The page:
Earlier research showed that not all cancer survivors who were working prior to their diagnosis do return to work. In their review, Spelten et al found a mean return-to-work rate of 62% (ranging from 30% to 93%).8 Furthermore, cancer survivors who do (partly) return to work still have a greater level of work limitations and suffer from loss of productivity in comparison with the general population.9–11 In addition, some patients with cancer experience job discrimination, hostility in the workplace, lack of emotional and practical support from managers and from occupational health services, and become involved in disputes on terms of employment.7 12–14
Interventions to support cancer survivors in solving these work-related problems are needed. The International Classification of Functioning (ICF) offers a theoretical framework for developing interventions, whereas three opportunities for interventions are provided: 1. improving body structure and functioning, 2. improving environment-related factors, and 3. improving person-related factors.15 16 Better treatment of cancer and management of cancer-related problems such as fatigue will improve body structure and functioning, with a subsequent improvement in disabilities and work functioning. Interventions to adapt the work environment and interventions to improve person-related factors such as thoughts and expectations regarding return to work will have a potential for preventing long-term disability as well.7 8 17 Cancer treatment is well studied, however, work-directed interventions to improve work functioning are not. A review, studying the effects of interventions in patients with breast cancer with return to work as an outcome found only four studies of low methodological quality.18 More information on the characteristics of work-directed interventions, for all patients with cancer, is needed to further develop interventions that can help patients with cancer with their return to work.
Therefore, the aim of this study was to review the literature on the content of interventions focusing on return to work, employment status, or work retention in patients with cancer. Furthermore, the effect of the interventions on return to work was assessed in studies reporting return-to-work outcomes.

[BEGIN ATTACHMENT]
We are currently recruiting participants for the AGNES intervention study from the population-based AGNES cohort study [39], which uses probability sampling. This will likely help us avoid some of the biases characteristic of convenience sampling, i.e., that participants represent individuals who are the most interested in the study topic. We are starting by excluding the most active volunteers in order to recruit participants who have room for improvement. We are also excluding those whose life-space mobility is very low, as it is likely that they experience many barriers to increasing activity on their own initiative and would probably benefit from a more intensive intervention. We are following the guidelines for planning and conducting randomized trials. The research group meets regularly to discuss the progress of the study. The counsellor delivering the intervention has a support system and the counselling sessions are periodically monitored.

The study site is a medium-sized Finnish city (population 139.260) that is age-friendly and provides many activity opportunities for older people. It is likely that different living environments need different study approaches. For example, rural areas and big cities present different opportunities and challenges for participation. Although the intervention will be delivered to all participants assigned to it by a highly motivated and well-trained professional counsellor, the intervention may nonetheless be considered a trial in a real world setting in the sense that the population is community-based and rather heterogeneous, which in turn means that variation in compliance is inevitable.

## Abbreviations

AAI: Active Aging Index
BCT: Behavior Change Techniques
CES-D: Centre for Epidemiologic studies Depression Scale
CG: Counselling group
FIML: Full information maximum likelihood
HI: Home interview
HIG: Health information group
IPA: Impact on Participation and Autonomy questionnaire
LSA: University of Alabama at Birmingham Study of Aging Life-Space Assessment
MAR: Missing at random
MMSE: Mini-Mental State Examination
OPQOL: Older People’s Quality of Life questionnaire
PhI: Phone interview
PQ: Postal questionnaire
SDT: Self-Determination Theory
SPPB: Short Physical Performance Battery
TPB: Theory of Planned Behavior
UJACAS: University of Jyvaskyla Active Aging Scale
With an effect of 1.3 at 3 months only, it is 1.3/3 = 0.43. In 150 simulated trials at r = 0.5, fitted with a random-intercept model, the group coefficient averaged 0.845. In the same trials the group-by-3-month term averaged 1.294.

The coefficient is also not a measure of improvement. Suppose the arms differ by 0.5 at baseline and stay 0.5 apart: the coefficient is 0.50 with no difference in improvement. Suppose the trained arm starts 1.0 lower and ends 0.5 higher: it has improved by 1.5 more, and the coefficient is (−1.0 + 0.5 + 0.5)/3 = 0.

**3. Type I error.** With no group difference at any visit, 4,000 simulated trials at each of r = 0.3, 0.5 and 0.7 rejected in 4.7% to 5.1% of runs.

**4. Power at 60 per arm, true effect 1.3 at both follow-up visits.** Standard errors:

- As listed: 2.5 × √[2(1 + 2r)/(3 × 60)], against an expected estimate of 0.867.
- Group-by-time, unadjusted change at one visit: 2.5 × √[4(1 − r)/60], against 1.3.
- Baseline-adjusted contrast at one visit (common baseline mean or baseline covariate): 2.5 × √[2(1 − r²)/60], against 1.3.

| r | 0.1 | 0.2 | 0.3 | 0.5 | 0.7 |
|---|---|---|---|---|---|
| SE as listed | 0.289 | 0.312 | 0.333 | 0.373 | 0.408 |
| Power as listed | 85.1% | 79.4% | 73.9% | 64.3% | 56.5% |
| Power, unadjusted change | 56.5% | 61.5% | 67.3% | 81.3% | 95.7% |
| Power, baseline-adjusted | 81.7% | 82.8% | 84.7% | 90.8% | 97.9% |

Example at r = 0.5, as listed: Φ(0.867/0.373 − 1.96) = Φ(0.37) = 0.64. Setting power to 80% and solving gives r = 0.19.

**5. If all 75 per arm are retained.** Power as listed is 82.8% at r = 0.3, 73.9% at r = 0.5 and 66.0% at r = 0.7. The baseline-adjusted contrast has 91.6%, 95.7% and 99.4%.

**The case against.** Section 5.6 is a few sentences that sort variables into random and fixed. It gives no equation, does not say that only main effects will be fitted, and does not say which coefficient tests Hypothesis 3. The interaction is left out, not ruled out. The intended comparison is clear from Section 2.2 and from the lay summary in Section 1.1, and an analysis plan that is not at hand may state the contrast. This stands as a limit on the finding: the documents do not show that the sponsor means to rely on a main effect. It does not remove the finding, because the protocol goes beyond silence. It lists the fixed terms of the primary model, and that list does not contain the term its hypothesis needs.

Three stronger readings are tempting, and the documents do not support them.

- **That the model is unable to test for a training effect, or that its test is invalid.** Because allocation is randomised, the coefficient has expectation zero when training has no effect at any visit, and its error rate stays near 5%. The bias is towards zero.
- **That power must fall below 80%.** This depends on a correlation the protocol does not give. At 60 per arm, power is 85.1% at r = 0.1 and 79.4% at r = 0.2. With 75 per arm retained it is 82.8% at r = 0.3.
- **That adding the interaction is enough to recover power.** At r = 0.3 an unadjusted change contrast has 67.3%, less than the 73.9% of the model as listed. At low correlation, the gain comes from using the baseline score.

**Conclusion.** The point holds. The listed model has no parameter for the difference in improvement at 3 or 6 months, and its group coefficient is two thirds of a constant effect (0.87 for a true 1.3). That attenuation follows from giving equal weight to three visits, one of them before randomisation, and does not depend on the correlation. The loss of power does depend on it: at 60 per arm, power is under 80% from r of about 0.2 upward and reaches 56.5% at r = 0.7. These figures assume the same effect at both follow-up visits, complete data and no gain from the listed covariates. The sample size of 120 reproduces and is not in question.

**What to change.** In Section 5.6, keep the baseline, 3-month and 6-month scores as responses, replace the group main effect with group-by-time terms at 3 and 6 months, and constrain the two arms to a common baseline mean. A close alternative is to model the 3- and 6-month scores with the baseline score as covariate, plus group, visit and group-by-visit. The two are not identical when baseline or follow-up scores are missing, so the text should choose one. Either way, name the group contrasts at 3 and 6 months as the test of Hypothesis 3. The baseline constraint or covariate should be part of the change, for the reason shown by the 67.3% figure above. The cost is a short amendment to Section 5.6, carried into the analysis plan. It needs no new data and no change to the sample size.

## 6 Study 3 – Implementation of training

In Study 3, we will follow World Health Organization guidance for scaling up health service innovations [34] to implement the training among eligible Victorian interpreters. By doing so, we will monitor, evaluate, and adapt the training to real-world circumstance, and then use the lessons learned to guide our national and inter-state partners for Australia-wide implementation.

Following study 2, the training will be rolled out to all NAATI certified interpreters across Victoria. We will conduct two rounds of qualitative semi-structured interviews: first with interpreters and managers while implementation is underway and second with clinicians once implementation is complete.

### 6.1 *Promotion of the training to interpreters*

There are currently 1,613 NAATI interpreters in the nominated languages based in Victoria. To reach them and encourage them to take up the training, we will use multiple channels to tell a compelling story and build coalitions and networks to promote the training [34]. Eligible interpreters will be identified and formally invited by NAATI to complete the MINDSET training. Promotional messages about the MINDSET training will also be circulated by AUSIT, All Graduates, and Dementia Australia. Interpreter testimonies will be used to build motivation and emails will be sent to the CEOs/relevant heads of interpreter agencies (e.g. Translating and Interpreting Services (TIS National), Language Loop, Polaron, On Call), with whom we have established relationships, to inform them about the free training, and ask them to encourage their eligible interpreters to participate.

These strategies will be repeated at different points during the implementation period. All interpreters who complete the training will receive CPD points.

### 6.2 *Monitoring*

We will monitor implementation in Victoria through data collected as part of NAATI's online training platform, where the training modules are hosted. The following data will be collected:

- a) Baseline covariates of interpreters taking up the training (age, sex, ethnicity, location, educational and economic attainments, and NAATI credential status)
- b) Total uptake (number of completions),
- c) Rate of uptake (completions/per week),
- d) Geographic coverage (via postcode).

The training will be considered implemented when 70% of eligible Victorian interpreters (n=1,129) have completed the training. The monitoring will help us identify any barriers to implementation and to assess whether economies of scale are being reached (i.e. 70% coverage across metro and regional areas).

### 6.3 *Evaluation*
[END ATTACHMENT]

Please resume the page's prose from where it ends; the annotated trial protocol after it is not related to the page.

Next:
A review protocol has been made in which the search strategy, article selection and data extraction were taken into account. The Preferred Reporting Items for Systematic Reviews (PRISMA statement) have been used as formal systematic review guidelines.19
The following databases were searched: MEDLINE (PubMed), PsycINFO (ERL Webspirs/Ovid), EMBASE (Ovid) and CINAHL (EBSCO), with no restriction on language or on publication year but restricted to human studies (until October 2008). The following main medical subject headings were used: neoplasms AND intervention studies AND (vocational) rehabilitation. These medical subject headings were completed with text words and synonyms for neoplasms, work-directed terms, and intervention studies. To exclude irrelevant articles on occupational exposure, occupational diseases, and palliative care, the search strategy was refined by introducing a number of medical subject headings as ‘not-terms’ (see appendix for the search strategy for PubMed).
Articles were included if the following criteria were met: 1. patients were diagnosed with cancer at age≥18 years, 2. description of an intervention aiming at the improvement of return to work, employment status, or work retention through improvement of work-environment-related or person-related factors. Articles describing an intervention that were exclusively focused on improvement of body structure or functions were excluded. Article selection was performed in three steps. In the first step, articles were independently selected by two authors (ST and AdB) based on title and abstract. In the second step, full articles were retrieved and included if the inclusion criteria were met. Articles in a language other than English, Dutch or German were translated by an expert. In the third step, the reference lists of the selected articles and of the selected reviews were hand-searched for additional references, and experts were asked to recommend relevant articles. In cases of disagreement, a third author (MF) decided if the article met the inclusion criteria.